3. Stop Obsessing – It is easy to get caught up in mental scripts about all the wrong decisions you made or worries about “what if.”  To break these cycles requires a lot of effort and preparation. Make a plan for what you will do if you catch yourself ruminating. Getting up and getting active can activate the left side of your brain, which breaks the depressive emotional focus. So, take a walk, call a friend, tidy your house or read a book.
  4. Take Preemptive Measures – Make a list when you go to the supermarket or program automatic appointment reminders and deposits into savings accounts. Don’t take your credit card to the shopping mall—take a frugal friend with you instead. Put the biscuits on the top shelf or give them away before starting your healthy living plan.
  5. Don’t Be Greedy – When resources are scarce, people get competitive because they think that more for somebody else means less for you. In fact, when you help somebody else grow their business, they may be more likely to refer extra business to you. Being helpful to others can lead to deeper friendships, gaining respect and reputation, creative bartering, or making allies.

What’s the Hype About Sugar?



Each week the average Briton consumes 238 teaspoonfuls of a potentially toxic substance linked to long-term health problems – often without knowing it. But just how hard is it to go sugar-free?

Whether we like it or not, few of us get through the day without adding sugar to our daily diet. We are a Pavlovian population made up of sugar, treacle and toffee addicts, drawn to the taste of sweetness like bees to honey. So ingrained is our desire that even writing about sugar now is sending my salivary glands into overdrive as my brain reacts to the very thought of it, whizzing neurotransmitters around to prepare my body for a delicious glucose injection. Perhaps you, while reading this, are reaching – almost unwittingly – for something sweet?

But that’s not a problem, is it? We could stop and eat a piece of cheese instead – any time we wanted. Or could we?

Perhaps not. It appears that our ingrained desire to load up with sugar regularly may not be the cheeky false reward/energy boost we thought ti was. Experts Increasingly believe we can be genuinely addicted to sugar. French scientists in Bordeaux reported that in animal trials, rats chose sugar over cocaine (even when they were addicted to cocaine), and speculated that no mammals’ sweet receptors are naturally adapted to the high concentrations of sweet tastes on offer in modern times. They worryingly wrote in a paper published in 2007, that the intense stimulation of these receptors by our standard 21st-century sugar-rich diets must generate a supra-normal reward signal in the brain, with the potential to override self-control mechanisms and thus to lead to addiction.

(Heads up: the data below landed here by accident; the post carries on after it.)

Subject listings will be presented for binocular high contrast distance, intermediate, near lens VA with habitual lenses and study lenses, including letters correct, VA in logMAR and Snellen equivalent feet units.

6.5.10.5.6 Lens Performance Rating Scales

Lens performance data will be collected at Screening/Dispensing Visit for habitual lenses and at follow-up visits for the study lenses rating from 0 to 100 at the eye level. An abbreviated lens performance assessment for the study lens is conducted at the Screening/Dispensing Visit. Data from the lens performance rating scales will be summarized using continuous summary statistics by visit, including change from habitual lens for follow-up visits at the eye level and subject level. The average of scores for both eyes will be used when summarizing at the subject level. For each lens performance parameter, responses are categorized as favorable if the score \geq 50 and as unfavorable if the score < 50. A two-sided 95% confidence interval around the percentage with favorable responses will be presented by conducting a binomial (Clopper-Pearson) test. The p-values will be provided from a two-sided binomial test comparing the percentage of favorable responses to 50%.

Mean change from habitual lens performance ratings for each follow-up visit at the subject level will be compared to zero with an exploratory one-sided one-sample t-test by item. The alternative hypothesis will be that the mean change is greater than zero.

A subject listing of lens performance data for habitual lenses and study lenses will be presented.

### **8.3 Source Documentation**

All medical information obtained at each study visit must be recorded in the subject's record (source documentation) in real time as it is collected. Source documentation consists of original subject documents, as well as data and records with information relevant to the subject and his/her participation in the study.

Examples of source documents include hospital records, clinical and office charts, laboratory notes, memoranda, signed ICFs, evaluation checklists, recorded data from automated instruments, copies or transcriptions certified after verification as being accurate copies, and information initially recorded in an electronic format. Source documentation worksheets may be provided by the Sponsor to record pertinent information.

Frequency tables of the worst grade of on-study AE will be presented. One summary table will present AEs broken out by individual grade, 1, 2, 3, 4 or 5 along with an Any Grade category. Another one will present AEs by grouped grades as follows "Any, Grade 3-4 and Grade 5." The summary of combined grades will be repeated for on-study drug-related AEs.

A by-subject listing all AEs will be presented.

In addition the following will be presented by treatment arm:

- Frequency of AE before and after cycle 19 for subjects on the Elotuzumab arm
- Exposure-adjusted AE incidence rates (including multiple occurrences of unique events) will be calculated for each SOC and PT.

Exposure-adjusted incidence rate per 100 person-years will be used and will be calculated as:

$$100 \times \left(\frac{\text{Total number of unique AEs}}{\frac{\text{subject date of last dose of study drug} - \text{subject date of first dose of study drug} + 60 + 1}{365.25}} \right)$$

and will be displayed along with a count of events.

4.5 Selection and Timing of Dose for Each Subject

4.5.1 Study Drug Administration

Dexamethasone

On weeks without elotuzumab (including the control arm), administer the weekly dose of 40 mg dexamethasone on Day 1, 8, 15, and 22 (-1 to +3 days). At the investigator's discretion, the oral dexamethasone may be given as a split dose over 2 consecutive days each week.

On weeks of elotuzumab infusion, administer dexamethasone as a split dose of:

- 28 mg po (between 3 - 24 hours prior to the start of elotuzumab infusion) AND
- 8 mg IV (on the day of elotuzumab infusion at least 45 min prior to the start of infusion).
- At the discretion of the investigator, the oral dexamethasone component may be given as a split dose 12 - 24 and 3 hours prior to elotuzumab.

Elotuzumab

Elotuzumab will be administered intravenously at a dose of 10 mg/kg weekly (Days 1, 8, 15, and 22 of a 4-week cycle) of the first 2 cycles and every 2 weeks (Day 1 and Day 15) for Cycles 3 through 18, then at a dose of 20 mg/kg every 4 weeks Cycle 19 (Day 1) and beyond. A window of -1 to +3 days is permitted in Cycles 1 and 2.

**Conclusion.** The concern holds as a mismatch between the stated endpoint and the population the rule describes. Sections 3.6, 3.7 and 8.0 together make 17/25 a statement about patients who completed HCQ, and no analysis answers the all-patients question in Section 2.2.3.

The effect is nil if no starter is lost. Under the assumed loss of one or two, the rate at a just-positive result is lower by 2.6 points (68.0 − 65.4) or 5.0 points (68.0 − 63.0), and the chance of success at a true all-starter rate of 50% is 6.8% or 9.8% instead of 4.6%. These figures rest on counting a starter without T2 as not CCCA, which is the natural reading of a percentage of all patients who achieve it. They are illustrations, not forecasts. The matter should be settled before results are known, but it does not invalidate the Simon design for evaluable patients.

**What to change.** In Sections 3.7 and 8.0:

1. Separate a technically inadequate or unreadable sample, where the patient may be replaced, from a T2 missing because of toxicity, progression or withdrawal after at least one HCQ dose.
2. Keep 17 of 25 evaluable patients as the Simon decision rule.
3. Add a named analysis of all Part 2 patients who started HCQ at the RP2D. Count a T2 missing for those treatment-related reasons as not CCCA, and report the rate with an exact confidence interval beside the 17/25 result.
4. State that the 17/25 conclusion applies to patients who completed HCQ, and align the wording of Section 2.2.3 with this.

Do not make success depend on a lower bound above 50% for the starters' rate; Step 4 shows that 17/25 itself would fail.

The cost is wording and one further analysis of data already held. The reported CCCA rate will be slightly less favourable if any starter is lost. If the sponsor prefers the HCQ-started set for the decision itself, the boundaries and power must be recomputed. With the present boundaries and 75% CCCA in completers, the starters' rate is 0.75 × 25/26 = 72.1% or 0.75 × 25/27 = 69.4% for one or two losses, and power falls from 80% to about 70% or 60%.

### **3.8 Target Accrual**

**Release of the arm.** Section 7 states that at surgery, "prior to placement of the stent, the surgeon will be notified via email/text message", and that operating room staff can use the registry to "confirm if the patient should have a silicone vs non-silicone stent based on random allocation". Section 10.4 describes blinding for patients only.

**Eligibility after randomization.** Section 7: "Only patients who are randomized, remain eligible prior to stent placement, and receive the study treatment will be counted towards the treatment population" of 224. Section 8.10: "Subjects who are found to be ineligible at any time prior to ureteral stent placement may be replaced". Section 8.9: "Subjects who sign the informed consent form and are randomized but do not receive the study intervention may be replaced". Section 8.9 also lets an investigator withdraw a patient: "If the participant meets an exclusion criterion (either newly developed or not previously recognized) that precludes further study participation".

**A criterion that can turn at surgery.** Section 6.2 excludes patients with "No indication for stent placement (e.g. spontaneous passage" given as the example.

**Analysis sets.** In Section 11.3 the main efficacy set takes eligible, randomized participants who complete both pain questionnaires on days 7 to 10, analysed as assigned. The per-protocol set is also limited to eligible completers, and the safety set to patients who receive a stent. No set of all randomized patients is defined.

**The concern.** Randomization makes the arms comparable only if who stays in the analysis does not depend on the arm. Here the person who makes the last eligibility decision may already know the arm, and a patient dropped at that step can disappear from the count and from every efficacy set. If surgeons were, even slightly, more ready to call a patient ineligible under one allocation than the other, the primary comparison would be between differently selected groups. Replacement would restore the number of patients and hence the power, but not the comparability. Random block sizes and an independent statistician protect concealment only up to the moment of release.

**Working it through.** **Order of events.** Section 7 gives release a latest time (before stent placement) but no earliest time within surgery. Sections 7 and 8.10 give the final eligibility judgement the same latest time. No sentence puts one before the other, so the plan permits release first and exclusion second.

So if you feel like you are craving a chocolatey treat, that craving is more than just a figure of speech. You may be one of the world’s most common dependants: a sugar addict as some schools of thought define it.

Fear not, for around the world, an ever expanding body of expert opinion – the ‘No Sugar’ movement – is leading a global counter attack and warning that our sweet habit is completely out of control, leaving a sickly taste in the mouth of the body public. Sugar, whether added to food by you or the manufacturer, is the greatest threat to human health, bar none, they say. And unless we wise up and quit en masse, we don’t just risk personal obesity and disease, but national bankruptcy and collapse as the toll our ill health takes on our countries’ economies threatens to destabilise the modern world.

The movement is led by Robert Lustig, professor of paediatric endocrinology at University of California, San Francisco, author of Fat Chance: The Bitter Truth About Sugar, numerous scientific and press articles, and presenter of “Sugar: the Bitter Truth”, a YouTube clip viewed more than 3,300,000 times. But ‘No Sugar’ proponents also include Australian writer David Gillespie, author of Sweet Poison and the new Sweet Poison Quit Plan, just out in the UK, as well as actress Gwyneth Paltrow, who reveals in her new cookbook It’s All Good that her family are not permitted to eat any refined carbs (let alone sugar), and even Andy Burnham, the Opposition Health Secretary, who called in January for high-sugar children’s foods such as Frosties and Sugar Puffs to be banned by politicians.

Lustig leads the field with his warning that not all calories are equal, because not all monosaccharides – the simplest forms of sugar, the building blocks of all carbohydrates – are equal.

At a basic level, sucrose, or table sugar (which is made up of equal molecules of the monosaccharides fructose and glucose) is not metabolised in the same way that a carbohydrate such as flour is.

He explains: ”An analysis of 175 countries over the past decade showed that when you look for the cause of type 2 (non-insulin dependent) diabetes, the total number of calories you consume is irrelevant. It’s the specific calories that count. When people ate 150 calories more every day, the rate of diabetes went up 0.1 per cent. But if those 150 calories came from a can of fizzy drink, the rate went up 1.1 per cent. Added sugar is 11 times more potent at causing diabetes than general calories.”

Why is this? Well, look more closely through the microscope, and Lustig (and others) believe it is the fructose molecule in sugar that is to blame.